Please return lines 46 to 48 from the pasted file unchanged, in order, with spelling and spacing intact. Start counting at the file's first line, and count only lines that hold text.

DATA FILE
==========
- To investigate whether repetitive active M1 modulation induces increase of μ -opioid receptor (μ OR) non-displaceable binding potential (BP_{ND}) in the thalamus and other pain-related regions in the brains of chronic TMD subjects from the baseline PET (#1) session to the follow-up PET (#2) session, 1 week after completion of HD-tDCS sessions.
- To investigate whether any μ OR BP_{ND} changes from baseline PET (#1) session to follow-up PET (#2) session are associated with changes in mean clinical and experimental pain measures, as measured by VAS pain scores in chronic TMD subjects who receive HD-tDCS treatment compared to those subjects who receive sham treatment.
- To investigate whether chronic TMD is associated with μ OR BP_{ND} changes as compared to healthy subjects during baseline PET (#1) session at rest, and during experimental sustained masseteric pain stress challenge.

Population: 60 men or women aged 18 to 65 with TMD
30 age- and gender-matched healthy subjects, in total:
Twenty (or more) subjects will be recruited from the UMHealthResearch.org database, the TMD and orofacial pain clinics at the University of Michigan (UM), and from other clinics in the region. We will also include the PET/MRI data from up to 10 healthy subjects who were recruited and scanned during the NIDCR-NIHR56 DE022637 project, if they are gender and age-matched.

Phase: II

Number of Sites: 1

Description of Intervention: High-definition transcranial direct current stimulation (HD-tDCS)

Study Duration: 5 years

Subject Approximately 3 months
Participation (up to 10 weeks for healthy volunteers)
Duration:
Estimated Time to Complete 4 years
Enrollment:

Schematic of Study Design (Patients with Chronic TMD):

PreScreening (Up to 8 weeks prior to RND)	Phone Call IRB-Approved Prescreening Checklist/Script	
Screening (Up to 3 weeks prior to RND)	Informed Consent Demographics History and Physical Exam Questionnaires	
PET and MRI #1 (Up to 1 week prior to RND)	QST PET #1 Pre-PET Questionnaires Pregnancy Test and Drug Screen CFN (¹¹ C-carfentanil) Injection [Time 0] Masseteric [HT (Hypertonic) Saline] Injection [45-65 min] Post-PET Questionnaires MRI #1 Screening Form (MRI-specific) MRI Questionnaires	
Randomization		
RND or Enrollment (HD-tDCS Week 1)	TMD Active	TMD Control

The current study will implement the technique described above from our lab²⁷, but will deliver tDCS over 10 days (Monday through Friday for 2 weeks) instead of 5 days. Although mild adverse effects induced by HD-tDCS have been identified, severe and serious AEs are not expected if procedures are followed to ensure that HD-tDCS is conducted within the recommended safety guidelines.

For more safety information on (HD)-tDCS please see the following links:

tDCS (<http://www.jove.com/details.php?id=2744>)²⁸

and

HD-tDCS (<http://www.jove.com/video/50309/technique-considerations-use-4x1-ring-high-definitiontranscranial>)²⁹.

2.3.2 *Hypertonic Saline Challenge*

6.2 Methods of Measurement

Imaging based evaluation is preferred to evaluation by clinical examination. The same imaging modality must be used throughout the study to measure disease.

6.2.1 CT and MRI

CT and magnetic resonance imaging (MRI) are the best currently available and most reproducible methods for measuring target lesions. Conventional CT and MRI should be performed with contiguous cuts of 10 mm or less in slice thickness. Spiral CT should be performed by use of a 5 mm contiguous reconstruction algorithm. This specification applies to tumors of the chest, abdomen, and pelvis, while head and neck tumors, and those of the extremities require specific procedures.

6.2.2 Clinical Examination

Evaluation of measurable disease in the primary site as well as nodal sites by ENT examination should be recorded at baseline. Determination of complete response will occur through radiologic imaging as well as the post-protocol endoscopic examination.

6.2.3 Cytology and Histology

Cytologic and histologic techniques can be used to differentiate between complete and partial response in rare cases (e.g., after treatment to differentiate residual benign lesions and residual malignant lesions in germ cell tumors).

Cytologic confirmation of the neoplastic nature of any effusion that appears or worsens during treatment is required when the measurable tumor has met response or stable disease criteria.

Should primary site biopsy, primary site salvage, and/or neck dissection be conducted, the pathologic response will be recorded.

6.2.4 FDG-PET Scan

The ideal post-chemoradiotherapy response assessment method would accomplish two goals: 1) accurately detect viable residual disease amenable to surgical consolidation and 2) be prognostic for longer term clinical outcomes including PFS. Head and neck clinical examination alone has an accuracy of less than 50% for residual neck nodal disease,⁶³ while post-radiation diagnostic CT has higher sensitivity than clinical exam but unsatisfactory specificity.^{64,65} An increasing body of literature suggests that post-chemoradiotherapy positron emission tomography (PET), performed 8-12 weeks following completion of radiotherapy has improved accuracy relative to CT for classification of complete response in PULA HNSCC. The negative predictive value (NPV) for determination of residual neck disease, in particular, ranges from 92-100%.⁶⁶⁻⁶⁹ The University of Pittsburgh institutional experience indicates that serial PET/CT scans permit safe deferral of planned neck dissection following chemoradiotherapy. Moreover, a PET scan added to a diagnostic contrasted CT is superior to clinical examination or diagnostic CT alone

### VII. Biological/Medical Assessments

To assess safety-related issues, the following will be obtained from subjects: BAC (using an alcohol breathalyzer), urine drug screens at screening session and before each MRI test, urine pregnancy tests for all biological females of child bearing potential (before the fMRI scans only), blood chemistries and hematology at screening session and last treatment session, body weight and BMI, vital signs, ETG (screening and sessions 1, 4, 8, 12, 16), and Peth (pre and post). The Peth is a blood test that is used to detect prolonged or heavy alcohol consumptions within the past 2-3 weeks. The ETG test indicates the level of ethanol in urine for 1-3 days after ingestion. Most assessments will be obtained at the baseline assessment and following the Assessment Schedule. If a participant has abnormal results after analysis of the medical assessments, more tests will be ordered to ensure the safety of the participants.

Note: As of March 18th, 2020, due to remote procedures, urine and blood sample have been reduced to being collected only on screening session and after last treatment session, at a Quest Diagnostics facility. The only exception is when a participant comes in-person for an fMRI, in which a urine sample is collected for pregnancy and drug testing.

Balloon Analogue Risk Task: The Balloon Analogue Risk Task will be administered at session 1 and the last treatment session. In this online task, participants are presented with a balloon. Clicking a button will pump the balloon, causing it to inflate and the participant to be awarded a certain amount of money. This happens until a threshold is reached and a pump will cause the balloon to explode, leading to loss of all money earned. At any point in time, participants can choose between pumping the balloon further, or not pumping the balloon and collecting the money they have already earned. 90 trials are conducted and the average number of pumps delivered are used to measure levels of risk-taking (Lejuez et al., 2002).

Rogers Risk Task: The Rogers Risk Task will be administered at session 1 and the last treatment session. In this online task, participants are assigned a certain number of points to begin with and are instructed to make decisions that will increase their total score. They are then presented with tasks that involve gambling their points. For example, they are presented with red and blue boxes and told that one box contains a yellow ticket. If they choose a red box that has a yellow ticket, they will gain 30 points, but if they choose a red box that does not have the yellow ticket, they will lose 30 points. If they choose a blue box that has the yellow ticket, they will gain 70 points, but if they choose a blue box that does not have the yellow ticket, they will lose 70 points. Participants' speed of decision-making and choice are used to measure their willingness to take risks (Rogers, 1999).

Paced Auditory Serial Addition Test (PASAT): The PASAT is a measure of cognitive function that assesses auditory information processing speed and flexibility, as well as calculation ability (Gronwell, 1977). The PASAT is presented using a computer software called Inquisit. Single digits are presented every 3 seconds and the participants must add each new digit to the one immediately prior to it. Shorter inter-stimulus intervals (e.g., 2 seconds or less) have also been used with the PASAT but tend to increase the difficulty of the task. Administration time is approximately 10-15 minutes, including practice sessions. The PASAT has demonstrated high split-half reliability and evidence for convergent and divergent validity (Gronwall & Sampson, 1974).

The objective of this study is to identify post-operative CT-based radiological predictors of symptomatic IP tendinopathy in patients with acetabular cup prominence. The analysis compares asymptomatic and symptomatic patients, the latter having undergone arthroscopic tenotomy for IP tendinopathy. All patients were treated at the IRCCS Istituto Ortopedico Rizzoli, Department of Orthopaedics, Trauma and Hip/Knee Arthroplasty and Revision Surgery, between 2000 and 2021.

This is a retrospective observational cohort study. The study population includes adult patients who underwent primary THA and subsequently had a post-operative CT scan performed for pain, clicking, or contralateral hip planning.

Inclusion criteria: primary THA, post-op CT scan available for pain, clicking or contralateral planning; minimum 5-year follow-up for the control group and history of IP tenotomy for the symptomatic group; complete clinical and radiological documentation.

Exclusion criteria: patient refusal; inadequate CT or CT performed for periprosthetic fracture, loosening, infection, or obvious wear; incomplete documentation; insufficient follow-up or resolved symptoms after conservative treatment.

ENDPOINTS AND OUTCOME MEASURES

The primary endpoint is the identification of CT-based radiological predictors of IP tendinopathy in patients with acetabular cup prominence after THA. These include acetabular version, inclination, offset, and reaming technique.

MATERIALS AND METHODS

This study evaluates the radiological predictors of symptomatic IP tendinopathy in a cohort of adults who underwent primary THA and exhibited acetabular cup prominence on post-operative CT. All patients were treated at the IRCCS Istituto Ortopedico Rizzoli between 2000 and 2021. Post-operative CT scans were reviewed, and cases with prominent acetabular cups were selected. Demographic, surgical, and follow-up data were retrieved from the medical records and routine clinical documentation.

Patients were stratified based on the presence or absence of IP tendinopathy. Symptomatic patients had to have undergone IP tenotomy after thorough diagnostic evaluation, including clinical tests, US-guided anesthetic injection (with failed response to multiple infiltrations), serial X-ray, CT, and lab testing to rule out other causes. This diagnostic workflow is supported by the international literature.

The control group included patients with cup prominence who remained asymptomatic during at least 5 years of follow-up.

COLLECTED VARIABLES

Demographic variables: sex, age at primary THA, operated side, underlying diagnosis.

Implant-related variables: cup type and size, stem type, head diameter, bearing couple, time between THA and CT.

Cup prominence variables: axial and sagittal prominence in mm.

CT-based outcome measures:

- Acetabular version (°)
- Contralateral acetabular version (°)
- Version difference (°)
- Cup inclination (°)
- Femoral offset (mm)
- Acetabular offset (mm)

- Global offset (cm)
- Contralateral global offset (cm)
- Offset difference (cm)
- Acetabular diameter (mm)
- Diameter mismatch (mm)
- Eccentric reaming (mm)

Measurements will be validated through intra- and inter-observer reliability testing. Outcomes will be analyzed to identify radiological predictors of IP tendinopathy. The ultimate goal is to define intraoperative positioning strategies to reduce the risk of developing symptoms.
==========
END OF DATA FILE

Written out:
The objective of this study is to identify post-operative CT-based radiological predictors of symptomatic IP tendinopathy in patients with acetabular cup prominence. The analysis compares asymptomatic and symptomatic patients, the latter having undergone arthroscopic tenotomy for IP tendinopathy. All patients were treated at the IRCCS Istituto Ortopedico Rizzoli, Department of Orthopaedics, Trauma and Hip/Knee Arthroplasty and Revision Surgery, between 2000 and 2021.

This is a retrospective observational cohort study. The study population includes adult patients who underwent primary THA and subsequently had a post-operative CT scan performed for pain, clicking, or contralateral hip planning.

Inclusion criteria: primary THA, post-op CT scan available for pain, clicking or contralateral planning; minimum 5-year follow-up for the control group and history of IP tenotomy for the symptomatic group; complete clinical and radiological documentation.